What I want to do / Have done
A few weeks ago I launch Jungle Rhythms , an online citizen-science project that aims to digitize thousands of pages of detailed observations of the life cycle of trees in Africa.
Belgian scientists were stationed at the Yangambi Research Station in what is now the Democratic Republic of the Congo from 1938 until 1958 as part of an agriculture-based research project. During that time, the scientists – for reasons unknown– also began collecting detailed observations on the life cycle of trees in the local forest. Those observations were kept in a series of notebooks, and later summarized in large tables, which were discovered, nearly 80 years later, stored in an archive under less-than-ideal conditions.
To avoid losing the data as the pages crumbled, I digitized the tables in the hopes of using computers to automatically capture the data, but quickly realized the marks were simply too faint.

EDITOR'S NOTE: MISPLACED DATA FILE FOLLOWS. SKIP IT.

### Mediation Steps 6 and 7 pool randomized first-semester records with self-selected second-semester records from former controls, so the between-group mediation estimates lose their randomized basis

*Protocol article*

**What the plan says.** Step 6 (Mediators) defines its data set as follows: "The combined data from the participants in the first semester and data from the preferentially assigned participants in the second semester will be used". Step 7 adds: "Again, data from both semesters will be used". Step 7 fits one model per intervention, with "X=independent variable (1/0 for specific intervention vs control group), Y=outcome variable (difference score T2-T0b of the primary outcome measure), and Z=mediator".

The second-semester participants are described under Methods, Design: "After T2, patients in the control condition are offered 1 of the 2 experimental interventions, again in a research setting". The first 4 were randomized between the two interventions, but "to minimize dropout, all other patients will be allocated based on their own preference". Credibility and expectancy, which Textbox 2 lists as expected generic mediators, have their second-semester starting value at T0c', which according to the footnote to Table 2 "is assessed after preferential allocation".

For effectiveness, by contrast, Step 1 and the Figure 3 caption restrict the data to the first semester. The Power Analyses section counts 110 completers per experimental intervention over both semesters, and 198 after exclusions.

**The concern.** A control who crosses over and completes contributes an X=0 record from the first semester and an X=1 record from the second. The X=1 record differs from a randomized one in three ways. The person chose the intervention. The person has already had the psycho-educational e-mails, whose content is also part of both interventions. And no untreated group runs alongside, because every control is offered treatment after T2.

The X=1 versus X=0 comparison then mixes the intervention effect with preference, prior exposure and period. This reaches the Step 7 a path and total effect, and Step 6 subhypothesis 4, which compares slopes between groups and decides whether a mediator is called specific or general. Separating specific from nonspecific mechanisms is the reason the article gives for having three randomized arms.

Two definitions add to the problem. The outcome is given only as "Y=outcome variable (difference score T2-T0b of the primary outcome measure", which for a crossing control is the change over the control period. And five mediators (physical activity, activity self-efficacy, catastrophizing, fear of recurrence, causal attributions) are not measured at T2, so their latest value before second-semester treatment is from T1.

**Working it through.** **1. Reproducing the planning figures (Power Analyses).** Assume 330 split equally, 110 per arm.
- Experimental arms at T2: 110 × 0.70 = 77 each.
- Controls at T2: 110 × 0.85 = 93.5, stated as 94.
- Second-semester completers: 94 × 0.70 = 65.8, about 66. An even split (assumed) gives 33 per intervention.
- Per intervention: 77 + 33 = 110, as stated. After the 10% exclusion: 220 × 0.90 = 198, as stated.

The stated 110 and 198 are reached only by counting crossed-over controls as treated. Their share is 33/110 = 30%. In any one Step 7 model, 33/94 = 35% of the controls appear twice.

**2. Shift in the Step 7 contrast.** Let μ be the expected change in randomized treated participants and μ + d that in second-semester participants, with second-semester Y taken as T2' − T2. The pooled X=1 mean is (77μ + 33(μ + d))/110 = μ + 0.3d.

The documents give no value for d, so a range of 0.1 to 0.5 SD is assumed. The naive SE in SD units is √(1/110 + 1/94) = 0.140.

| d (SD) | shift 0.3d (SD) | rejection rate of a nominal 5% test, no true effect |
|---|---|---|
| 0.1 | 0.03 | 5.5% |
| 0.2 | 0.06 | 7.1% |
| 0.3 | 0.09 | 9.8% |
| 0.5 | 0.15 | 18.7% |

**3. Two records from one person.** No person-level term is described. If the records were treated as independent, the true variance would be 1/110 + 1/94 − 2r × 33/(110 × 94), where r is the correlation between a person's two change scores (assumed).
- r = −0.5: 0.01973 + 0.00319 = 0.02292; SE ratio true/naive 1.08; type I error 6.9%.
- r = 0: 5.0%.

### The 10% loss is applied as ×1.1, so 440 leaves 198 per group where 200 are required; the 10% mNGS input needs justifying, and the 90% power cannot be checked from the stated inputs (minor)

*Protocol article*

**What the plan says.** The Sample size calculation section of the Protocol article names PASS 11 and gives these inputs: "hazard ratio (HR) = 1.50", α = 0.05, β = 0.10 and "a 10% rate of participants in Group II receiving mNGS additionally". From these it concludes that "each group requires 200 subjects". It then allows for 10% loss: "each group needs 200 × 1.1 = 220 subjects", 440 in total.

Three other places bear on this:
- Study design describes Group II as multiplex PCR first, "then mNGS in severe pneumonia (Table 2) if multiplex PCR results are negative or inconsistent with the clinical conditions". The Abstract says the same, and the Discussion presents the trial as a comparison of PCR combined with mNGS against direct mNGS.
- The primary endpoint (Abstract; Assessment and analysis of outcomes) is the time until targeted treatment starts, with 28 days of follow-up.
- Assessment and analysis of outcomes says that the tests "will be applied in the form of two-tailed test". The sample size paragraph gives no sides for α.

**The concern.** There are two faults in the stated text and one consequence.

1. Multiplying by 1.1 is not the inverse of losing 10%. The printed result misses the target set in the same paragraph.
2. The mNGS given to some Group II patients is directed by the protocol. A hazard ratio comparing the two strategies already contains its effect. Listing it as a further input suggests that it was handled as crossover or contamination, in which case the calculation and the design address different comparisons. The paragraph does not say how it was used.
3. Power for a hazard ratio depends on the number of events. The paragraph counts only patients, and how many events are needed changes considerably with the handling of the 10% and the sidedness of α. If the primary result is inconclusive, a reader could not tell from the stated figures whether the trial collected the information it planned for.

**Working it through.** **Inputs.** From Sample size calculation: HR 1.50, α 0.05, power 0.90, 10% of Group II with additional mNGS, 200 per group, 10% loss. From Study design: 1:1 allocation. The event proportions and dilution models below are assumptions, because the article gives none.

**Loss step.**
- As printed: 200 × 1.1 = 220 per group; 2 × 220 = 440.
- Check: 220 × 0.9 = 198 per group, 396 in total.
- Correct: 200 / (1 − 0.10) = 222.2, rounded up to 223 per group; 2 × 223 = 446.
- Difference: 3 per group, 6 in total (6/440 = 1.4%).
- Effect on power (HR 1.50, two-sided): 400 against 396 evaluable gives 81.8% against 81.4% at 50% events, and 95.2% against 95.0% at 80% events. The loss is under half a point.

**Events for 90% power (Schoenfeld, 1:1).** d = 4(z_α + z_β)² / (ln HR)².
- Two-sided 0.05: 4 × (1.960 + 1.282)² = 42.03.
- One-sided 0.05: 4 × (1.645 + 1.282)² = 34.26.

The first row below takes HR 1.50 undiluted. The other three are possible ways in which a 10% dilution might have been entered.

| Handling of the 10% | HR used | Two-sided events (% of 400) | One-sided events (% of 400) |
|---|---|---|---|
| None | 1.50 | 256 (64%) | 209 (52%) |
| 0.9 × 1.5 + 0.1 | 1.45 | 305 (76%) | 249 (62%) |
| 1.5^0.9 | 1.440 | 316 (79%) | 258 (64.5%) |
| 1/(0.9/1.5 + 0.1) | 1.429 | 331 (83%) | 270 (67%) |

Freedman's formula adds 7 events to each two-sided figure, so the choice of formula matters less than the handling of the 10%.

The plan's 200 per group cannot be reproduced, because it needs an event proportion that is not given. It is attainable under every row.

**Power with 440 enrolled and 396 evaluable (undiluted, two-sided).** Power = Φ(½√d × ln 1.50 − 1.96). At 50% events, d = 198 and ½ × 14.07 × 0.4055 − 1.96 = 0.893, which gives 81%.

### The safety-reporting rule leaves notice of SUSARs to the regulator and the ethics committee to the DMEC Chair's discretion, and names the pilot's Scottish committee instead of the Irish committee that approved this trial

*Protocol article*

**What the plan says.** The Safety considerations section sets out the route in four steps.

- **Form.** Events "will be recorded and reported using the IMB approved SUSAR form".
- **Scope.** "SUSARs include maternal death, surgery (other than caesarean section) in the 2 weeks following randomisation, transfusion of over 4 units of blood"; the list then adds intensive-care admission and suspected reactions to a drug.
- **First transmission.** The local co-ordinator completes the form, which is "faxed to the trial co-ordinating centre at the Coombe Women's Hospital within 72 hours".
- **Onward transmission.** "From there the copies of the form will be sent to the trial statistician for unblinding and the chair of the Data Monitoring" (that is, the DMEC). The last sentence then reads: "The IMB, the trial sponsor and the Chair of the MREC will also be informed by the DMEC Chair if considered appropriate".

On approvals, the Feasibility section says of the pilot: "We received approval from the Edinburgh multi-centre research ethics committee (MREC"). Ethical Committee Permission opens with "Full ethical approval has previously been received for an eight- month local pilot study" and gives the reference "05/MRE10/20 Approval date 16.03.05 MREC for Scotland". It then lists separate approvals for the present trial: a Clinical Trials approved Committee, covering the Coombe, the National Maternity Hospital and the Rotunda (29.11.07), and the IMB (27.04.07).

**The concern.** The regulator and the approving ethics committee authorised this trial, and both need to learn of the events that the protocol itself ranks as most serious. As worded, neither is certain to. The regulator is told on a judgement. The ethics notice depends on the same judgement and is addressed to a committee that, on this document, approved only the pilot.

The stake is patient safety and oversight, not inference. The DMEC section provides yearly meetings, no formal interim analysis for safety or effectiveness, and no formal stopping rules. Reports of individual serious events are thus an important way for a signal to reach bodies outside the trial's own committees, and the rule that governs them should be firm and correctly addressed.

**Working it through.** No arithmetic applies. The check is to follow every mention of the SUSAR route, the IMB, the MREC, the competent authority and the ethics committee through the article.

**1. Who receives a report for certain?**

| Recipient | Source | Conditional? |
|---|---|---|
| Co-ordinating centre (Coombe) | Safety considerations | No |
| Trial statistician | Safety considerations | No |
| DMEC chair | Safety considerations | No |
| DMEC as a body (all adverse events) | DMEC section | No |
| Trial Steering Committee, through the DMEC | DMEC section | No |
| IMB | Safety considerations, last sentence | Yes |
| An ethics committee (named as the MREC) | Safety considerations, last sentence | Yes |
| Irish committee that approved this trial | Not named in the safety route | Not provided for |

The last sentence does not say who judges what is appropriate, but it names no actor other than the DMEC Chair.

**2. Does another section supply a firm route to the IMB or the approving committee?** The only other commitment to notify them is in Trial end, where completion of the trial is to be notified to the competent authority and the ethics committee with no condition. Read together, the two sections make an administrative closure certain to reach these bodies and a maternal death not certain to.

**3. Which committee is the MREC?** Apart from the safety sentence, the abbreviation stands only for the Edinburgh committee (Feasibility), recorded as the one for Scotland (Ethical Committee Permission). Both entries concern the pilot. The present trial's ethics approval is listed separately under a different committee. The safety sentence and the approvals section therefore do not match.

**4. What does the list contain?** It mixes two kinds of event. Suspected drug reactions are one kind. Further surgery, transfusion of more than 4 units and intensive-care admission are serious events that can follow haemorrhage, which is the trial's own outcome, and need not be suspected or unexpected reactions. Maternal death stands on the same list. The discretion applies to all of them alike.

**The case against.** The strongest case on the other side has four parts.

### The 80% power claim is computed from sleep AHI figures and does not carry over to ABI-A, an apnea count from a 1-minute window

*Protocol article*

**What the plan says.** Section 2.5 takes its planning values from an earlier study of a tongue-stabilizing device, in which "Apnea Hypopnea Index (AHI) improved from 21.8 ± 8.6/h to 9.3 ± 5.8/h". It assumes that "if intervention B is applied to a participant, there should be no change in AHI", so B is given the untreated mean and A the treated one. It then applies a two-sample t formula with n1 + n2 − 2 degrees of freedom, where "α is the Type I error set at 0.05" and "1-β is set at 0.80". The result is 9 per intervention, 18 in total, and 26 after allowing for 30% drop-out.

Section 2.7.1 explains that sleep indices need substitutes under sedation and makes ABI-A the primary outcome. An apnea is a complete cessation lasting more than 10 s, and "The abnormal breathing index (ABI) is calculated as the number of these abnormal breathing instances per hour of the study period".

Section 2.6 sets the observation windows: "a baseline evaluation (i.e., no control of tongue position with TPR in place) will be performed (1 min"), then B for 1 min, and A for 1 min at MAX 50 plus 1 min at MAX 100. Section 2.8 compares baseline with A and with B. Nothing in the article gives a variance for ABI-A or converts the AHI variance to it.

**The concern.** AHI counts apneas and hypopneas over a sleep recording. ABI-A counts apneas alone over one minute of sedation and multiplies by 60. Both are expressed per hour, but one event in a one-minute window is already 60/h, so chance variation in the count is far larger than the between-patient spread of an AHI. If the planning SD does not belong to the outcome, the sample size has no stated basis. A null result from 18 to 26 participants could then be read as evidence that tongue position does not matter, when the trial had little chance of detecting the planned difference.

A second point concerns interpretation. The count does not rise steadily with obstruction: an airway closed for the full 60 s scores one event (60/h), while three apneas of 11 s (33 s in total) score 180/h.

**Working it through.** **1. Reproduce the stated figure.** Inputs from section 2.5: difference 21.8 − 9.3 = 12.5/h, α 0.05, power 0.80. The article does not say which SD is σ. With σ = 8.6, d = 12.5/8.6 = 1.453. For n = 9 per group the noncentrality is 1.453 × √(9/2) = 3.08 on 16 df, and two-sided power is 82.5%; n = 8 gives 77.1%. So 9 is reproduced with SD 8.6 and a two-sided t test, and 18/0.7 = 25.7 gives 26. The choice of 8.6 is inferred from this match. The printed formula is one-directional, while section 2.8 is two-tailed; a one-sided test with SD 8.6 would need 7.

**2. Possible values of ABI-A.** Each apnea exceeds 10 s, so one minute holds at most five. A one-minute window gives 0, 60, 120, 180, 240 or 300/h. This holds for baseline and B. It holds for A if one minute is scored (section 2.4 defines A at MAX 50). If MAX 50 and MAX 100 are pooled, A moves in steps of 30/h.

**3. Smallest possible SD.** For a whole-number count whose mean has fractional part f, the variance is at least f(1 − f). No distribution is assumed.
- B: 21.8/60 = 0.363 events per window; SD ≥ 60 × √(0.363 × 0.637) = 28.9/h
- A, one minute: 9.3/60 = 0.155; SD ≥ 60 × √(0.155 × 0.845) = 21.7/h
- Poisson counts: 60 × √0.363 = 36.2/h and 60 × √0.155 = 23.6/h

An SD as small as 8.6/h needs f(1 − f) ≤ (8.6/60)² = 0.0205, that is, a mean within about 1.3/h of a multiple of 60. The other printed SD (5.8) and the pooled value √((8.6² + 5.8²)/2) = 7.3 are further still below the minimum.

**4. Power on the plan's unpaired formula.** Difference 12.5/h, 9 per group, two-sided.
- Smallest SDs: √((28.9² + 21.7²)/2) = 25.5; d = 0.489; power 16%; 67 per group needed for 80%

While the project’s ultimate goal is to preserve the data for future study, it also gives the public an up-close-and-personal view on how scientific research is conducted. To do so, I’ll be blogging about the project to keep users up to date on new exciting results, and any discoveries I make about the history of the data itself.
My attempt and results
The Jungle Rhythms website can be found at: www.junglerhythms.org
This landing page also provides some extra information on the why and how of the project.
I blog regularly (~ bi-weekly) on various topics related to the dataset, explaining some details or the history of the data as it unfolds (lots has to be discovered still).
and you can find me on twitter as well:
Questions and next steps
I need your help to look at a few of the imagesm as all contributions count. So, if it's rainy out and you find yourself with idle time between mostly hardware oriented PublicLab project, consider contributing to citizen science in a different way!
Also check out the other citizen science projects on the Zooniverse, there is something for everyone.
Why I'm interested
The reasons for making this effort are two-fold. 1. the data is technically 'lost' if not put in a more accessible format (this is a data recovery exercise) 2. the data itself is valuable as it can give me insights in how trees respond to changing climatic conditions, so looking back in time might give us insights into how tropical forests might behave in the future!